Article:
If you install an AB filter (antibacterial filter) in your AirSense machine, it asks you to notify the machine. I’m not sure why this is exactly, or how it changes the operation of the machine if it isn’t done. I’ve got inquiries at ResMed trying to work this one out.
Another option, ‘view oximeter’, will show up if a compatible oximeter is connected to the AirSense machine. While an oximeter is connected the AirSense is able to record your pulse oximetry, which can be useful for clinicians making sure that CPAP (or APAP) is sufficient in treating your sleep disordered breathing.
What is the ‘Essentials’ Setting on ResMed’s AirSense Devices?
The Essentials option appears a little ambiguous to the casual observer. Admittedly, it took me some time to get my head around what turning it off and on would do. Effectively, with the Essentials option turned to ‘On’, only the most basic information will be available to you on the home screen (i.e. Mask Leak, Hours Usage, and Humidity). By turning this setting to Plus, you can see how well your therapy is treating your sleep apnea in greater detail. You will now be able to view your AHI for example on the user-accessible Sleep Report screen.
The next feature, I have always liked about the ResMed machines. They includes reminders to change your mask, water tub, tube and filter. No more guessing how long since you have changed the filter in your machine. Too many times have I seen machines brought in to my clinic which are putrid; as the person continually ‘forgot’ (or is too lazy) to change the filter, hose, mask or humidifier chamber. These automatically resetting reminders go a long way in helping reduce these incidences.
General and Admin Settings
The last lot of settings are the general admin (or configuration) settings for the machine. Here you can set the language, date (NOTE: The date is DD MM YYYY, i.e. how it should be written. 😀 :D), time, as well as the pressure (cmH2O vs hPa) and temperature (oF vs. oC) units of measurement to be used. From this menu, you can also erase the data, reset back to the default settings, as well as view detailed information about your AirSense machine.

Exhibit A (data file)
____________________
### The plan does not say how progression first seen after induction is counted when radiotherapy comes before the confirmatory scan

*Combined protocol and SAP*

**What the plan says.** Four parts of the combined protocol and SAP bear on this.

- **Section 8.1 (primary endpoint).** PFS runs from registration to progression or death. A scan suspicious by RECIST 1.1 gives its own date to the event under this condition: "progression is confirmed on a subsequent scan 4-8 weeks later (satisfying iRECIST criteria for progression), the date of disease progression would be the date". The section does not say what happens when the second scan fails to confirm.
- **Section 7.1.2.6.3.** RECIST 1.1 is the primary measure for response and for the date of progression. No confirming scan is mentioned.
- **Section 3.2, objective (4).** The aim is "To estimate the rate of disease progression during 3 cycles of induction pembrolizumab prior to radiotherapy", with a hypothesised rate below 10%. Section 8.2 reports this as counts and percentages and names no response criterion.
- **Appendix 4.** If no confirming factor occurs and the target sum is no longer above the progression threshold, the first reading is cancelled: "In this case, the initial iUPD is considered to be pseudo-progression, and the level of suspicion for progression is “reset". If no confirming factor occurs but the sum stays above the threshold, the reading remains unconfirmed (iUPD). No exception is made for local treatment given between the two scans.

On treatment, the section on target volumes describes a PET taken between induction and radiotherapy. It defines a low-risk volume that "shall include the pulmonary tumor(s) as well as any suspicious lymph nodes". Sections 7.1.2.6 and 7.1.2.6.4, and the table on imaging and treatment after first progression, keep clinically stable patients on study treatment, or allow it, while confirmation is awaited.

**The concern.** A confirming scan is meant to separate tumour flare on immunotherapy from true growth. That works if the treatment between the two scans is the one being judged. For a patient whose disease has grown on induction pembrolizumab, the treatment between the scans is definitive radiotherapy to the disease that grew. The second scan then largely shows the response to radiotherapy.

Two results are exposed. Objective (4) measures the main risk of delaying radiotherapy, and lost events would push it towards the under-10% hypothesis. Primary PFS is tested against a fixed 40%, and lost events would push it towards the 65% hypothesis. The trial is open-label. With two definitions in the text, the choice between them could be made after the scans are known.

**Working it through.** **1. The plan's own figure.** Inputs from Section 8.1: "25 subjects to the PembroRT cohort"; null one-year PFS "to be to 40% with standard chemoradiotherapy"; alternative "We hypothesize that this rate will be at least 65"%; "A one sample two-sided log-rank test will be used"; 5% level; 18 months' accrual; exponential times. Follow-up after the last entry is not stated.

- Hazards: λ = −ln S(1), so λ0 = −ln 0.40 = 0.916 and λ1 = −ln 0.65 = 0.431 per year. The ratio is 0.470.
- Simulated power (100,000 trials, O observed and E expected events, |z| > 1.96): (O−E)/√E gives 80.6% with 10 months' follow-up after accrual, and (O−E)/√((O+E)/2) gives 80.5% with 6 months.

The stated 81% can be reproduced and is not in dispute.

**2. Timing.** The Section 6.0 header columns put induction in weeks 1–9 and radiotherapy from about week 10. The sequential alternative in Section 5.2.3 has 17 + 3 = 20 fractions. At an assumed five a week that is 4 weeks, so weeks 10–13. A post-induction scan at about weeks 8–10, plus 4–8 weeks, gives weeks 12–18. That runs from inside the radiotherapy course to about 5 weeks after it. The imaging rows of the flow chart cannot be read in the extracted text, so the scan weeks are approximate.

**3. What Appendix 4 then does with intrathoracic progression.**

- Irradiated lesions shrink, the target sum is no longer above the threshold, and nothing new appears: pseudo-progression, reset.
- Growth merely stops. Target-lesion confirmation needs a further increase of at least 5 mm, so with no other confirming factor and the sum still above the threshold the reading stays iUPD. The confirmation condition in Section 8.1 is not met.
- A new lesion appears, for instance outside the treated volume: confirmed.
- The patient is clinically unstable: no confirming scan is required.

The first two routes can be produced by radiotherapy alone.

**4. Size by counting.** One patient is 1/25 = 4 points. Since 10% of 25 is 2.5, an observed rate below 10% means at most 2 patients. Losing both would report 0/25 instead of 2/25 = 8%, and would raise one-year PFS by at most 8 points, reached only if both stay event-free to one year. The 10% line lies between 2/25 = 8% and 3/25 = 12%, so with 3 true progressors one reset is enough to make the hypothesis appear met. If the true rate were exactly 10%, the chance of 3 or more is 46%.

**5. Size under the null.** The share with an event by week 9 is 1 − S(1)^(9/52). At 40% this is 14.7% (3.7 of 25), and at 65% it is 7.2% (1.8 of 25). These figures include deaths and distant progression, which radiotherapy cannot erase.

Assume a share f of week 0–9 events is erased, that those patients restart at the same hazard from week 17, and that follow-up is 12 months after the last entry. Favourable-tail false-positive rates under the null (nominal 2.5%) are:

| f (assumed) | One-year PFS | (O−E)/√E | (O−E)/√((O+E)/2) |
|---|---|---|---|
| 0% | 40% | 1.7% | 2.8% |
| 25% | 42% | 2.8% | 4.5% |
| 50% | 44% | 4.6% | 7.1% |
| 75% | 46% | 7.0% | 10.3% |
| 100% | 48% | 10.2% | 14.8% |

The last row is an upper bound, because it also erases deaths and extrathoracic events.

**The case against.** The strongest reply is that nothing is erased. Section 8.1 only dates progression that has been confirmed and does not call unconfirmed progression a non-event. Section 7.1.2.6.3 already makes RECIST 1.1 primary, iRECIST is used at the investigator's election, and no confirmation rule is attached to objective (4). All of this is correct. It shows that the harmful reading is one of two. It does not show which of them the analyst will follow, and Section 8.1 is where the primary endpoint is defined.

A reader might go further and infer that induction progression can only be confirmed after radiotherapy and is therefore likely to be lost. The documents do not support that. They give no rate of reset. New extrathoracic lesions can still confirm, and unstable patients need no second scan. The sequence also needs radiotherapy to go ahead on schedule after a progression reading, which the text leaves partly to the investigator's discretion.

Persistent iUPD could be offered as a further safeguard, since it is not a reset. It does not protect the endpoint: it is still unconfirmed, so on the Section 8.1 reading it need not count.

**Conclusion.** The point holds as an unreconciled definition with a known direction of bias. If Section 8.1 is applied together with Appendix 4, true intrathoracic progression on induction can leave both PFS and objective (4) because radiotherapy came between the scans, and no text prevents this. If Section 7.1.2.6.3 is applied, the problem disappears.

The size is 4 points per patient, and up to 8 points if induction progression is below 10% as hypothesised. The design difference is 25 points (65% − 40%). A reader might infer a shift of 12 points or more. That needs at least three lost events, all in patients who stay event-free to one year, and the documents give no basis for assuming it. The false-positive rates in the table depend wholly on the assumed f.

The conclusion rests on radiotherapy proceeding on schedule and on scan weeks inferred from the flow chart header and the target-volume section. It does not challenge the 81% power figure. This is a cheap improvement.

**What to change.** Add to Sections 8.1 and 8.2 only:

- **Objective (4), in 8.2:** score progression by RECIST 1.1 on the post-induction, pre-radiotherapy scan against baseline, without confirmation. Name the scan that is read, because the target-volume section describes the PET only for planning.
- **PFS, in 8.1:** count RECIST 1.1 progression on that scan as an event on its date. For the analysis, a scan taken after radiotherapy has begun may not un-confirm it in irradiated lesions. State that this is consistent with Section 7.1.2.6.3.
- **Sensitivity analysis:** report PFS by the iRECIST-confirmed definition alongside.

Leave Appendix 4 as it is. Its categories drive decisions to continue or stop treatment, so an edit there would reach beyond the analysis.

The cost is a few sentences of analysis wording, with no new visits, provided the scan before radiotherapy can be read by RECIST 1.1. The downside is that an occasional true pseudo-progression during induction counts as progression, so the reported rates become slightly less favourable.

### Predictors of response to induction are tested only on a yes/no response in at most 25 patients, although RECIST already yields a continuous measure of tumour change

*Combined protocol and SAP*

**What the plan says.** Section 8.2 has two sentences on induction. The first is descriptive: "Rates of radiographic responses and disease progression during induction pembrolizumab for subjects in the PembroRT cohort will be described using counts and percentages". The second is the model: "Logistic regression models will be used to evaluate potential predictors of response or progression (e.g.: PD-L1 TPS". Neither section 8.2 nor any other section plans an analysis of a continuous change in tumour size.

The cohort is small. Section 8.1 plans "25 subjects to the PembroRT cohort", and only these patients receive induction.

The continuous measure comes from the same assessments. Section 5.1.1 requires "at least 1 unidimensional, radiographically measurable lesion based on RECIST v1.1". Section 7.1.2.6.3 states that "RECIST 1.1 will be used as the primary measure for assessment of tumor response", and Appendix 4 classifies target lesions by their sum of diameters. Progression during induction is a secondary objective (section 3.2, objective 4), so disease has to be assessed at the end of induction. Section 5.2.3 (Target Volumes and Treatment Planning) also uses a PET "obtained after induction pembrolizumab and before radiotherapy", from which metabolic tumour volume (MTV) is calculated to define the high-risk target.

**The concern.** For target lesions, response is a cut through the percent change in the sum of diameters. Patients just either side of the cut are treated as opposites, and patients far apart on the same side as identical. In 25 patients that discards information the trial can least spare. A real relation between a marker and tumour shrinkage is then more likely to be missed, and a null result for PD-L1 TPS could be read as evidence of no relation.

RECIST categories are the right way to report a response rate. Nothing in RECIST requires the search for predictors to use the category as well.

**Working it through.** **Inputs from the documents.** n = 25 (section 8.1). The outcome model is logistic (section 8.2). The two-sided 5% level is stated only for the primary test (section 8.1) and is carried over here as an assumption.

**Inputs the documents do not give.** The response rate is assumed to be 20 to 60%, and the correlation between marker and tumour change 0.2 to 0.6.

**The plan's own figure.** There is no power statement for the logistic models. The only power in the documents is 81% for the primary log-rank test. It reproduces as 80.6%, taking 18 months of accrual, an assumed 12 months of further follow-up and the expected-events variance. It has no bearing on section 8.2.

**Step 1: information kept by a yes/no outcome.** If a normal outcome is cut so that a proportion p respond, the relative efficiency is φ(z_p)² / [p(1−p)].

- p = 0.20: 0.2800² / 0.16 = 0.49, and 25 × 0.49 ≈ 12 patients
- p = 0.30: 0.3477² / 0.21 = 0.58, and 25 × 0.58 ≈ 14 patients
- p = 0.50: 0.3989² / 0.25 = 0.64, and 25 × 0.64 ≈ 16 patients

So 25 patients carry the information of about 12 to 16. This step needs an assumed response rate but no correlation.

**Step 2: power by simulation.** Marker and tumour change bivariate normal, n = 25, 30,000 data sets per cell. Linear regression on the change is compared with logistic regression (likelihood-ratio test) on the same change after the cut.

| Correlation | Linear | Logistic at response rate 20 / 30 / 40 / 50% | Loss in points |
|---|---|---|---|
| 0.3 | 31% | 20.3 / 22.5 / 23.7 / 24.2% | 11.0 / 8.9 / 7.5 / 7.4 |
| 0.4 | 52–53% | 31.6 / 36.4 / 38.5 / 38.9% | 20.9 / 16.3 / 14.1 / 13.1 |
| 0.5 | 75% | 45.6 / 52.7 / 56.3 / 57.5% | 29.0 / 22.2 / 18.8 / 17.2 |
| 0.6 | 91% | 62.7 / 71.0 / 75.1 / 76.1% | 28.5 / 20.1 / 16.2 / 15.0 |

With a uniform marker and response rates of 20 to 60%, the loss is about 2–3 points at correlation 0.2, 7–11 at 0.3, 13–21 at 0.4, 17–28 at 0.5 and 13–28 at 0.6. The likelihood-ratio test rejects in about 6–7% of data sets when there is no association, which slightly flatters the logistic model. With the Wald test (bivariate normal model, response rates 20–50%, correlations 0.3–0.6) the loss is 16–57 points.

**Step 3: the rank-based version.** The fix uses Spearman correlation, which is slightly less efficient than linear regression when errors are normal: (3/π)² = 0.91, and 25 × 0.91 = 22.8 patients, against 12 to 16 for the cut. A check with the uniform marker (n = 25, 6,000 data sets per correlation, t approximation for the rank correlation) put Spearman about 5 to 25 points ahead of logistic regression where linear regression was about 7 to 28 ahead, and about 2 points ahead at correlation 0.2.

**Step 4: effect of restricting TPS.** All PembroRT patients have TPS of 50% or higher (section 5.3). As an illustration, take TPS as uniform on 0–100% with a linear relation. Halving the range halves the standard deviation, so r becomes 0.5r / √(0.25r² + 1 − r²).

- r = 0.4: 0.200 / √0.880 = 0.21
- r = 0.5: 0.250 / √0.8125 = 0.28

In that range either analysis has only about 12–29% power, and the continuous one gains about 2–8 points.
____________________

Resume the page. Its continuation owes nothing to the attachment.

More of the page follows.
I found the AirSense machine extremely easy to use. In fact, it is probably the easiest CPAP machine to use available on the market.
If the SmartStart is turned on (as recommended), all you have to do is:
- Put the mask on
- Start breathing into the mask. The machine is constantly in standby mode, and can detect when you start breathing into the system.
Alternatively, press the Start/Stop button on top of the AirSense machine.
Unlike some other machines, the AirSense machine will start at the programmed Ramp pressure (you don’t have to press the Ramp Button).
When the machine starts, you will see the Sleep Report screen on the LCD screen. The current operating pressure is displayed front and center in green. The surrounding circle will ‘spin’ whilst the machine is in ramp mode, and will fill completely when the full treatment pressure is reached. Additionally, you can easily view the Pressure settings (above the current pressure), Ramp settings (bottom left) and Humidifier settings (bottom right) on this window.